According to Borowski, weather conditions on the Black Sea are often worse than in the Mediterranean, with stronger winds. “Migrants are in bigger danger, especially if they take smaller vessels. It is a rough sea and a difficult one to cross,” he said.

Gabriela Leu, a spokesperson for UNHCR Romania, says that while it was difficult to draw a conclusion from a handful of incidents, “what is clear is that when legal avenues are closed, people fleeing war and persecution take desperate measures to find safety”.

She claimed that the agency was very concerned about refugees and migrants who take to the sea in dangerous vessels and especially about people who entrust their safety to human smugglers. “The likelihood of dying while trying to reach Europe along people-smuggling routes is alarmingly high.”

Romanian authorities have so far taken into custody six individuals on suspicion of human trafficking related to the incidents, including two Turks, a Bulgarian, a Syrian, an Iraqi and a Cyprian.

Such routes are known for being incredibly dangerous. Between January and July 2017, 2,224 migrants have died during their attempt to cross the Mediterranean, according to the International Organisation for Migration. Border police claimed that no-one has died trying to cross into Romania in recent years.

Romania, which is outside the Schengen zone, has largely escaped the refugee crisis; few migrants have targeted Romania as an end destination and most have chosen routes to western Europe. However, the number of people trying to cross Romania’s land borders illegally has also been on the rise.

According to data from the Romanian border police, in the first seven months of 2017, 2,800 people were caught trying to illegally cross Romania’s borders, up from 1,624 in the whole of 2016. The majority, 1,370 people, were from Iraq, followed by 525 from Syria and 319 from Pakistan.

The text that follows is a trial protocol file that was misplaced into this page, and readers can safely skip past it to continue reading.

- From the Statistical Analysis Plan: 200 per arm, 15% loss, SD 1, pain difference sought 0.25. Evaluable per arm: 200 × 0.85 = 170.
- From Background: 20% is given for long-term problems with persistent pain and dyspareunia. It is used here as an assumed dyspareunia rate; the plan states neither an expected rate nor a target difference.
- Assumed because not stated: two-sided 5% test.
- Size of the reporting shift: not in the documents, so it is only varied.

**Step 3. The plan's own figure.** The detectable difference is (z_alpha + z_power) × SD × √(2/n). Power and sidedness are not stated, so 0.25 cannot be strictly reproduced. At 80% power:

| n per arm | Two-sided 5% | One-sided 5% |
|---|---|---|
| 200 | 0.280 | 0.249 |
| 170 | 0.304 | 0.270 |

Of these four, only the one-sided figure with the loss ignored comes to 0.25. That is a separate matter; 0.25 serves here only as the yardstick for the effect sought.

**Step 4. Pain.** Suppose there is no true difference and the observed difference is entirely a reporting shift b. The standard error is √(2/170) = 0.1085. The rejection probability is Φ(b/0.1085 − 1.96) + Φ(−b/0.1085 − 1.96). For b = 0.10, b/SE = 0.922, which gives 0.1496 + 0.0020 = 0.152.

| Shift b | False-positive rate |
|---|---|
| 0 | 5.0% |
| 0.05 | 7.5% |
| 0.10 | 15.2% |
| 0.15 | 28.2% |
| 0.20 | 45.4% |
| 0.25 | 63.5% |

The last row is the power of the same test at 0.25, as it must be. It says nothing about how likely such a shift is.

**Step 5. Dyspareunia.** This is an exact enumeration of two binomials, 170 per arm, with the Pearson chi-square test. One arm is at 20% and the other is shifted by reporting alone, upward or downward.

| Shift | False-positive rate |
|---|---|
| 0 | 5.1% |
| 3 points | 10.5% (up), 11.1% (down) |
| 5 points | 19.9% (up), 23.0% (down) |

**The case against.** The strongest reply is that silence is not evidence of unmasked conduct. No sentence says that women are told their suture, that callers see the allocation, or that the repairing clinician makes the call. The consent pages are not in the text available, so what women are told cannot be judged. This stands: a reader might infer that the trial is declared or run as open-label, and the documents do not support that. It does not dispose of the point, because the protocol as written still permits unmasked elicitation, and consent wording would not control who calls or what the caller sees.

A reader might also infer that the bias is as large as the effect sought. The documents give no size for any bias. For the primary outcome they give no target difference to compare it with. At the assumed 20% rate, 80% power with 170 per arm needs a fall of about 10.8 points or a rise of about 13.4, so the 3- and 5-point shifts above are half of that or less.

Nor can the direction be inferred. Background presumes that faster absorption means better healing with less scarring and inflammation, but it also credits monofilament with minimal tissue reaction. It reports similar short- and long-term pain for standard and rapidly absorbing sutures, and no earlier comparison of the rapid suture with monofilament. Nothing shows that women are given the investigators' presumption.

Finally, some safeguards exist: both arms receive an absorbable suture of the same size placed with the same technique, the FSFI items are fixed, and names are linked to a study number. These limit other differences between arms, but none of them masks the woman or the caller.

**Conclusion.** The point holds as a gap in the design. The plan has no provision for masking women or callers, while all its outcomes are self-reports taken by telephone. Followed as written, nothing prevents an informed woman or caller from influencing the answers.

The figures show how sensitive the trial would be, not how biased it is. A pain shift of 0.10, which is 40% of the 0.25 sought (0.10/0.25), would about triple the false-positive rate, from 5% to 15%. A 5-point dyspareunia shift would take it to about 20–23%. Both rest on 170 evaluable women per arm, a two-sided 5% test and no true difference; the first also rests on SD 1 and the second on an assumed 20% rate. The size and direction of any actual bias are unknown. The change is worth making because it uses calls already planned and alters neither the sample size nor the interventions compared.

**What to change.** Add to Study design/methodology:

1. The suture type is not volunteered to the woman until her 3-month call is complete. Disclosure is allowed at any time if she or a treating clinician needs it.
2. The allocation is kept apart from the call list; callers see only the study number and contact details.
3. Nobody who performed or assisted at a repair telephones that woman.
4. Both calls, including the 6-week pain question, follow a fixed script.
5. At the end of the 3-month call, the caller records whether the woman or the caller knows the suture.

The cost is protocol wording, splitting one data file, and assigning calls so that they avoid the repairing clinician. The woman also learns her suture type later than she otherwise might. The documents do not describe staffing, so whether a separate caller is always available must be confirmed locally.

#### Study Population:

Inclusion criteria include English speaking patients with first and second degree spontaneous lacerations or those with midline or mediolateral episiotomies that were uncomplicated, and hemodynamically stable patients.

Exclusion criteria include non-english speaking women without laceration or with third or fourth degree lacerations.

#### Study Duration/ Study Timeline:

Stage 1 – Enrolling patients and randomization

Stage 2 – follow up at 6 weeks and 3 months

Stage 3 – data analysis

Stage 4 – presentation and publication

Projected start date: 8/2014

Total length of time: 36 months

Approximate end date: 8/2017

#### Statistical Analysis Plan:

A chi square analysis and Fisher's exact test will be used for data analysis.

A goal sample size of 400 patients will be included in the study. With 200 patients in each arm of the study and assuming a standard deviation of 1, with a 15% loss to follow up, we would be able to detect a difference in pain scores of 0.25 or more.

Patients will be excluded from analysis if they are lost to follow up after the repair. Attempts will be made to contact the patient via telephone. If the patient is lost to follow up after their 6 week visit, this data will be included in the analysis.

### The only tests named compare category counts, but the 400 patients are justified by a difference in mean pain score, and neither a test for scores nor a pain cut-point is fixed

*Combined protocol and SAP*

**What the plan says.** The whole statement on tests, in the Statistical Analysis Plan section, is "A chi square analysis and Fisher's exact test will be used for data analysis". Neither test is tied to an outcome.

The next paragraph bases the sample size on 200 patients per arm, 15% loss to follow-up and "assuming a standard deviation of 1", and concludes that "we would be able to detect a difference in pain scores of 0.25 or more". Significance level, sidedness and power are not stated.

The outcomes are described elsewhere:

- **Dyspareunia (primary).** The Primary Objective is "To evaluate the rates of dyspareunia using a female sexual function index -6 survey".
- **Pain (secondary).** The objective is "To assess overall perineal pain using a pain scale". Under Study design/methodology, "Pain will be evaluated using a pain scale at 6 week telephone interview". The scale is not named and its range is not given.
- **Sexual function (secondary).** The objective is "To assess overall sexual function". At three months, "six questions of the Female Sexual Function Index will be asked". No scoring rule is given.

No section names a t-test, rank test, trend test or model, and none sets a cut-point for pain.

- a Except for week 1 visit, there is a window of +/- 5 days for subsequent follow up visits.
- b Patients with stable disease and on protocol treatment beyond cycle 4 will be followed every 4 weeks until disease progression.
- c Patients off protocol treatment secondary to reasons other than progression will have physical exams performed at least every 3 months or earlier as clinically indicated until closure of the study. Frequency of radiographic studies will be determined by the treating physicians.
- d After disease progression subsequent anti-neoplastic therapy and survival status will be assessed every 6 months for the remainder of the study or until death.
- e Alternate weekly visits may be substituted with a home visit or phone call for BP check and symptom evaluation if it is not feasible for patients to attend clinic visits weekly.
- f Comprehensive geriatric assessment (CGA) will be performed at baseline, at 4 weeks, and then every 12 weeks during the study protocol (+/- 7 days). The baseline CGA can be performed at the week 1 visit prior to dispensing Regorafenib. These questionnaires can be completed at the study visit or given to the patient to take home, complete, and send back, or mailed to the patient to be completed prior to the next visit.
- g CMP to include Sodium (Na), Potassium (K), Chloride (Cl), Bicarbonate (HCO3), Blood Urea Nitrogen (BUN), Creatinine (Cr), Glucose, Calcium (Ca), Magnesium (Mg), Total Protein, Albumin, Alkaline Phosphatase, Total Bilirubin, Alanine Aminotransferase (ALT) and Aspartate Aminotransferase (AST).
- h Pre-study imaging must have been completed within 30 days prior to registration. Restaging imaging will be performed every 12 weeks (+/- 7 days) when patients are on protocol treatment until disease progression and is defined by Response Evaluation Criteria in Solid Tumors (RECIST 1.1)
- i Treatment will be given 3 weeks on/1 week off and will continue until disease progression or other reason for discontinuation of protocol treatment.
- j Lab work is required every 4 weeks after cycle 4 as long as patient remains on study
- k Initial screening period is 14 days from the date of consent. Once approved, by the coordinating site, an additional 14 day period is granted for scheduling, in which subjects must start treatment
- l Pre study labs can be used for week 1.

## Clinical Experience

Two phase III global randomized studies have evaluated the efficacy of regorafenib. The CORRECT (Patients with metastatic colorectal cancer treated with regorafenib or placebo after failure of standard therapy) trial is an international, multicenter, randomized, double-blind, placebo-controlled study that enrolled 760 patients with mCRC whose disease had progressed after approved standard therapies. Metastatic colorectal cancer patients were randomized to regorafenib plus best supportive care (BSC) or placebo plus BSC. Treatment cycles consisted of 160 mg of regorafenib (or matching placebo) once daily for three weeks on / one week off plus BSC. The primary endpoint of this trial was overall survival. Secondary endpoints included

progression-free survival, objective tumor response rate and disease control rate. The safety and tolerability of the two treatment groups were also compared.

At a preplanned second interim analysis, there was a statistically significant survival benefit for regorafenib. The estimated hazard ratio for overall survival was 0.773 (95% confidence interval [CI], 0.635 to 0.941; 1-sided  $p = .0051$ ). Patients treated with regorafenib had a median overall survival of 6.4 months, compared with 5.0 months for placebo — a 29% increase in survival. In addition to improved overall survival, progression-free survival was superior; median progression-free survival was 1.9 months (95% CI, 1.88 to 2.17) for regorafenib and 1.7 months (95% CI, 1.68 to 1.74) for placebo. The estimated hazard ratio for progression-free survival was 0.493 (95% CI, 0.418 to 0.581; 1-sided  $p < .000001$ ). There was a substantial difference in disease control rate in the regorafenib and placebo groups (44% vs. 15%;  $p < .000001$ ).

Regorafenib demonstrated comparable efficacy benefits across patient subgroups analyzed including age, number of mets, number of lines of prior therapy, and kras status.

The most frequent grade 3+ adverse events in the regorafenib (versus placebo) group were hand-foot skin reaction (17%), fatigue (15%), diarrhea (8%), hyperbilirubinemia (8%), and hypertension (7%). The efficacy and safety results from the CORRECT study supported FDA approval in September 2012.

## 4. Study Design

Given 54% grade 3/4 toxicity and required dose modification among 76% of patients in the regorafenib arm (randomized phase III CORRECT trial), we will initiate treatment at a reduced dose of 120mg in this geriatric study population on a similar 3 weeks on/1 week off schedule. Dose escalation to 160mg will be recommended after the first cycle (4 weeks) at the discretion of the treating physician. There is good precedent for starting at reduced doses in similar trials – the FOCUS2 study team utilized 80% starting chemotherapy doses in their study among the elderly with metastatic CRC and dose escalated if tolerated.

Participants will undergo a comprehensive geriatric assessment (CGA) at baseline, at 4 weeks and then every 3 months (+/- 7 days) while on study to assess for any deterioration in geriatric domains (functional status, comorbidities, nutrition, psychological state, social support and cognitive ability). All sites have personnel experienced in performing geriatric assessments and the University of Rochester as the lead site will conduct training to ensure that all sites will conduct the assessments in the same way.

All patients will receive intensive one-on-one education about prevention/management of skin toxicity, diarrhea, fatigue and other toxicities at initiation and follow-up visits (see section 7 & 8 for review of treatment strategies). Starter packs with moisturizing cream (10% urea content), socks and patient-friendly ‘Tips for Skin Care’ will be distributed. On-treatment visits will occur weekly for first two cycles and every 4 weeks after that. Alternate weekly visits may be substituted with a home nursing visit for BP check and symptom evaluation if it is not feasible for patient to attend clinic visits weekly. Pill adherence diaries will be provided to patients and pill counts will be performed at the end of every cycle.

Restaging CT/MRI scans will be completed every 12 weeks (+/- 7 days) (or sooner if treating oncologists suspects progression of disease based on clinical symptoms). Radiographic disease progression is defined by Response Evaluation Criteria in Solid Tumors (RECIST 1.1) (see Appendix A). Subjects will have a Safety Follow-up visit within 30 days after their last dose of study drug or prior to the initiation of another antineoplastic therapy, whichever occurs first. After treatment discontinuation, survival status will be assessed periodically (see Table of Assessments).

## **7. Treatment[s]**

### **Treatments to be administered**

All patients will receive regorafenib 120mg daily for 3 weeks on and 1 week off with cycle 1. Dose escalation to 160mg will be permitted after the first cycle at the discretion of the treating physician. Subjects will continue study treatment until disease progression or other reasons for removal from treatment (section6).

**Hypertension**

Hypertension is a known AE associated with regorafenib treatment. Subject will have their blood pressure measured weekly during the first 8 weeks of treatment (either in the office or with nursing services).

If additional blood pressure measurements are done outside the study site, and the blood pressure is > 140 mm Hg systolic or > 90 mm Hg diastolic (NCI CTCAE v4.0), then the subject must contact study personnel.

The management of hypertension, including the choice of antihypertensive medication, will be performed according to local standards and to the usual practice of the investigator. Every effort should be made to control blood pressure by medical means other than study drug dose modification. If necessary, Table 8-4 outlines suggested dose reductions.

The question regarding Romania’s preparedness to handle the potential influx of refugees remains. It was one of the nations that initially resisted the setting up of an EU-wide quota in 2015, to re-distribute refugees among member states. It then did agree to accept around 4,200 asylum seekers later. As of the end of August, 727 people had been relocated to the country. Although, many are said to be leaving due to a lack of opportunity.

“They don’t want to come to Romania to stay, they just want to get into the EU and then move on,” said Răzvan Samoilă, executive director at Arca, an NGO in Bucharest that offers assistance to refugees and migrants. “It is the same thing with the resettlement procedure,” he said. “Already, we’ve had four groups coming to Romania and none of them are now in Romania.”

Samoilă believes that the latest incidents on the Black Sea are mere test runs by smugglers, though he does think that the sea and weather conditions are against them.

“The Mediterranean is not like the Black Sea. In the Black Sea, you don’t know what will happen in 20 minutes’ time,” he said. “The migrants who took this route on the Black Sea must have experienced a very hard journey”.